Similar to CMS, the OIG finalized three new value-based safe harbors for value-based arrangements: (1) care coordination arrangements to improve quality, health outcomes, and efficiency; (2) value-based arrangements with substantial downside financial risk; and (3) value-based arrangements with full financial risk. In addition, the OIG also finalized a new safe harbor for arrangements for patient engagement and support as well as a new safe harbor for CMS-sponsored models for additional arrangements that might not satisfy the new value-based safe harbors. The new safe harbors to the Anti-Kickback Statute will be effective January 19, 2021.
The three new value-based safe harbors protect in-kind remuneration, but only the safe harbors for value-based arrangements with substantial assumption of risk protect monetary remuneration. The value-based arrangement cannot induce the parties to reduce or limit medically necessary items or services. The remuneration under each value-based arrangement should not take into account the volume or value of referrals of patients not in the target patient population, which differs from the traditional volume or value standard found in other safe harbors.
There are key differences between CMS’s final rule changes for the Stark Law compared to the OIG’s implementation of the final rule changes for the Anti-Kickback Statute; however, the terminology utilized in the new Stark Law value-based exceptions and the Anti-Kickback Statute’s value-based safe harbors mirror one another quite closely, including the terms “VBE participant,” “value-based arrangement,” “VBE,” and “value-based activity.”
Unlike the new Stark Law value-based exceptions, several entities are generally ineligible to use the value-based safe harbors, including: pharmaceutical manufacturers, distributors, and wholesalers; pharmacy benefit managers; laboratory companies; pharmacies that primarily compound or dispense compounded drugs; manufacturers of devices or medical supplies; entities or individuals that sell or rent durable medical equipment, prosthetics, orthotics and supplies (“DMEPOS”) (other than a pharmacy or a physician, provider, or other entity that primarily furnishes services); and medical device distributors and wholesalers. On November 20, 2020, the OIG published a chart as an educational resource outlining eligibility for the new safe harbors.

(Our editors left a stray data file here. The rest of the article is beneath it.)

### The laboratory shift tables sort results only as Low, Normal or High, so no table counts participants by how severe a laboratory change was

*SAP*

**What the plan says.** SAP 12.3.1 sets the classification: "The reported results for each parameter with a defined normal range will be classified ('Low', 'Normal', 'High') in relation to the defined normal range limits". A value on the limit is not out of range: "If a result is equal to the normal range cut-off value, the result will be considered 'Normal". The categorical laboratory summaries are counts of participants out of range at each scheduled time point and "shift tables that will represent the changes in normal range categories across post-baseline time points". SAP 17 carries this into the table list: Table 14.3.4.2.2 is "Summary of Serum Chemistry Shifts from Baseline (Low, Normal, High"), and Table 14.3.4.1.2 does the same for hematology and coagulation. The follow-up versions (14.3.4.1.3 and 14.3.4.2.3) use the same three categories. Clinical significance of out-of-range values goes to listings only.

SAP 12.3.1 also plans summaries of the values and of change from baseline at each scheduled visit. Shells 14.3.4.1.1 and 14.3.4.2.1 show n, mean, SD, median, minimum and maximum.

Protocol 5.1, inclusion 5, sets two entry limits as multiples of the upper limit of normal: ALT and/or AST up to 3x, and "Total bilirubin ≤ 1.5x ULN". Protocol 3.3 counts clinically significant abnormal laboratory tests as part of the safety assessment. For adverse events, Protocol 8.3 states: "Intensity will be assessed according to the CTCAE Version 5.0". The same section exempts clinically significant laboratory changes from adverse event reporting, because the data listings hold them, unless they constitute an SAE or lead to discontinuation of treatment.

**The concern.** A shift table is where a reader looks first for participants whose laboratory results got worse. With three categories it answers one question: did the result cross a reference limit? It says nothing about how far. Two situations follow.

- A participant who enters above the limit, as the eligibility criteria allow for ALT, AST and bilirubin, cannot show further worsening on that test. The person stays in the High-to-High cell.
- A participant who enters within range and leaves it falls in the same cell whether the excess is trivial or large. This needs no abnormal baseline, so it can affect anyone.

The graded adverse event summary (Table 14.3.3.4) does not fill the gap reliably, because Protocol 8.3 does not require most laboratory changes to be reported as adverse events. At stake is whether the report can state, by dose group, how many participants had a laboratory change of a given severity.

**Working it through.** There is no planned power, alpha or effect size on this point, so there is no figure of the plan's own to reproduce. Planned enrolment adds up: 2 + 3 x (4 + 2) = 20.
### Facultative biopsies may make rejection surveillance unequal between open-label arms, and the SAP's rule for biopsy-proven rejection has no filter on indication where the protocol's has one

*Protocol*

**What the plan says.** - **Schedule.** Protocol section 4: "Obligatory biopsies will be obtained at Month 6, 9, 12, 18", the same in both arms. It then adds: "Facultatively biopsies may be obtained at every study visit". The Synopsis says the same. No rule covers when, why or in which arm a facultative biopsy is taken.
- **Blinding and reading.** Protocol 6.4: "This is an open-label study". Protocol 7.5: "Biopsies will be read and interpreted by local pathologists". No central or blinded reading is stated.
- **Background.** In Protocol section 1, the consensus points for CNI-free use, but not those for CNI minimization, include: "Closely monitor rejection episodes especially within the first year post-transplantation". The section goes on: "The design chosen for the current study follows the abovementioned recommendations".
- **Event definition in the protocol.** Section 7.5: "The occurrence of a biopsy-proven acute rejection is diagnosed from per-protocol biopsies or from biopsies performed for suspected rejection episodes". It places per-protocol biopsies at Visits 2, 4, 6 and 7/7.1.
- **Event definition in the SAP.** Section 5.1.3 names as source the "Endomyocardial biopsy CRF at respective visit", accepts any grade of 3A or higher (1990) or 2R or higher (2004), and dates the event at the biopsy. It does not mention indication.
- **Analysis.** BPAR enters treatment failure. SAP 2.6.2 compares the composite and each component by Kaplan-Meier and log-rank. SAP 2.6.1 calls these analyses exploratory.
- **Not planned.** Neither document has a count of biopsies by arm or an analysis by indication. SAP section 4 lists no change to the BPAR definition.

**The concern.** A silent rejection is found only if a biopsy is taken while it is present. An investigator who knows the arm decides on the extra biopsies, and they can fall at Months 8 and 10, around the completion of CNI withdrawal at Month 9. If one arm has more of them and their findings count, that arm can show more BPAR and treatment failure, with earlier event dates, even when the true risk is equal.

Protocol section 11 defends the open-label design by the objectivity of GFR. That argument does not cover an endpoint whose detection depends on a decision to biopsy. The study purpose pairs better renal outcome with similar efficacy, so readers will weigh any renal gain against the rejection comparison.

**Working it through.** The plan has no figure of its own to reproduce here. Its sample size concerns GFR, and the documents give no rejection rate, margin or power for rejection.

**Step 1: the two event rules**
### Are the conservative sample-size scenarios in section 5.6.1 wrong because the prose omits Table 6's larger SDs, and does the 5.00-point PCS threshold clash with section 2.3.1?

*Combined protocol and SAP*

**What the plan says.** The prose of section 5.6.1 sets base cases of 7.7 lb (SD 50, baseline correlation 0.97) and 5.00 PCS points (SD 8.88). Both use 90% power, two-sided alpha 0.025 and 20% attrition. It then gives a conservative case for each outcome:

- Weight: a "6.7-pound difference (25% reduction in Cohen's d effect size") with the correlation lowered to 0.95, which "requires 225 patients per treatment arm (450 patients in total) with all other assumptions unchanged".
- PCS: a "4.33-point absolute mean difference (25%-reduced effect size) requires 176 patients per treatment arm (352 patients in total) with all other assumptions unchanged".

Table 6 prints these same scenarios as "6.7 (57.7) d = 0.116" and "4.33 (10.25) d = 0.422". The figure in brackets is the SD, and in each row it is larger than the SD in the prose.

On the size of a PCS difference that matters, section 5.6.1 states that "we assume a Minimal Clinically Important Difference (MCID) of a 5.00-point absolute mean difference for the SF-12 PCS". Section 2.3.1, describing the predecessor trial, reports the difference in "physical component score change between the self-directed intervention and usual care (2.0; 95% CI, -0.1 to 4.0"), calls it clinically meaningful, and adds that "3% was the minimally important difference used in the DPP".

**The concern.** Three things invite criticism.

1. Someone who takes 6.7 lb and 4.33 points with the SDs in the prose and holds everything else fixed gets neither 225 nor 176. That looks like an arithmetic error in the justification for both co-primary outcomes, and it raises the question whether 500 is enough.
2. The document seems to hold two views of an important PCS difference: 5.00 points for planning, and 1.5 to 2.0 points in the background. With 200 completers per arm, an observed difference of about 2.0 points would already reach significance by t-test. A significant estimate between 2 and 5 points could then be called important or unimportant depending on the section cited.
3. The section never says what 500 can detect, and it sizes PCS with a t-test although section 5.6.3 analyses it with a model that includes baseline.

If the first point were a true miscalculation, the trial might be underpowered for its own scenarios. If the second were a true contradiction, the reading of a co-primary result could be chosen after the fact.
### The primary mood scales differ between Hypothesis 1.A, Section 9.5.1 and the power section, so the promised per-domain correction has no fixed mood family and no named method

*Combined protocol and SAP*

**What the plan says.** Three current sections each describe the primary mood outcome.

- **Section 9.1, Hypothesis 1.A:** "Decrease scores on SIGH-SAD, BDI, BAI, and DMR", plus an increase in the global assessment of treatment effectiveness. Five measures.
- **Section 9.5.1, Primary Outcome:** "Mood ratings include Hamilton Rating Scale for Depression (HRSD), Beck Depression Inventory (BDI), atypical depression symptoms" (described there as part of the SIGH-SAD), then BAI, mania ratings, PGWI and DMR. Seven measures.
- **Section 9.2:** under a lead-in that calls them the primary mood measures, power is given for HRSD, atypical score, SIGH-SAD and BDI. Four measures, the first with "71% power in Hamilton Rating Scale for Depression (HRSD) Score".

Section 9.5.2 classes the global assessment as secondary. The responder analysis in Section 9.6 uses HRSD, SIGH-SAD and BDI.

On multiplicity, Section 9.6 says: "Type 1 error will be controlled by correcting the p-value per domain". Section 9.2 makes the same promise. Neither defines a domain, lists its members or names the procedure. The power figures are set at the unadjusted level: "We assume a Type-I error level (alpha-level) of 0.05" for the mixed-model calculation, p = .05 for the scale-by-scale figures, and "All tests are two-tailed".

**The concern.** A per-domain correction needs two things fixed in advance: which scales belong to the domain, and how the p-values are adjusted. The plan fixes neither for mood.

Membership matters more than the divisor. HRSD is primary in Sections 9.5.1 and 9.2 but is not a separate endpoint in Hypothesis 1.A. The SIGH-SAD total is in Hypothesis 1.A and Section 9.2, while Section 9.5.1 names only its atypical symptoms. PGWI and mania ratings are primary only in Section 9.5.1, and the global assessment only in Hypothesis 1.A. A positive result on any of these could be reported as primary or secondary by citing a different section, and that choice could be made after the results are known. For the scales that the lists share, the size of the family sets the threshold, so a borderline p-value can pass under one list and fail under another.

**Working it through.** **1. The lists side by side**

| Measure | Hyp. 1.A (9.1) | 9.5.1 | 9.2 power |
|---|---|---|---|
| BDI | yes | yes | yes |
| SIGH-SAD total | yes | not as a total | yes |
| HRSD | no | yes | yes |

The following is a brief summary of each new safe harbor described above.
Care Coordination Arrangements to Improve Quality, Health Outcomes, and Efficiency (§ 1001.952(ee))
The care coordination arrangements to improve quality, health outcomes, and efficiency safe harbor protects only in-kind remuneration irrespective of the financial risk assumed by the parties, but requires the recipient to contribute at least fifteen percent of either the offeror’s cost or the fair market value of the remuneration. To receive protection under the care coordination safe harbor, remuneration must be in-kind and directly connected to the coordination and management of care for the target patient population. Remuneration under this safe harbor may not be exchanged for billing or patient recruitment activities. The value-based arrangement must be commercially reasonable, and its terms must be in a signed writing that describes the value-based activities and their purpose; the target patient population; remuneration; methodology for determining cost; amount contributed by the recipient; and the outcome measures by which the recipient will be measured. The parties to the arrangement must establish outcome measures, define benchmarks, and monitor outcomes. If the VBE determines that the arrangement is unlikely to further coordination of care for the target patient population, the parties must terminate the arrangement or implement a corrective action plan. Unlike the other new value-based safe harbors, this safe harbor permits certain manufacturers of devices or medical supplies and DMEPOS companies to use this safe harbor as “limited technology participants” when exchanging in-kind digital health technology with a VBE or VBE participant.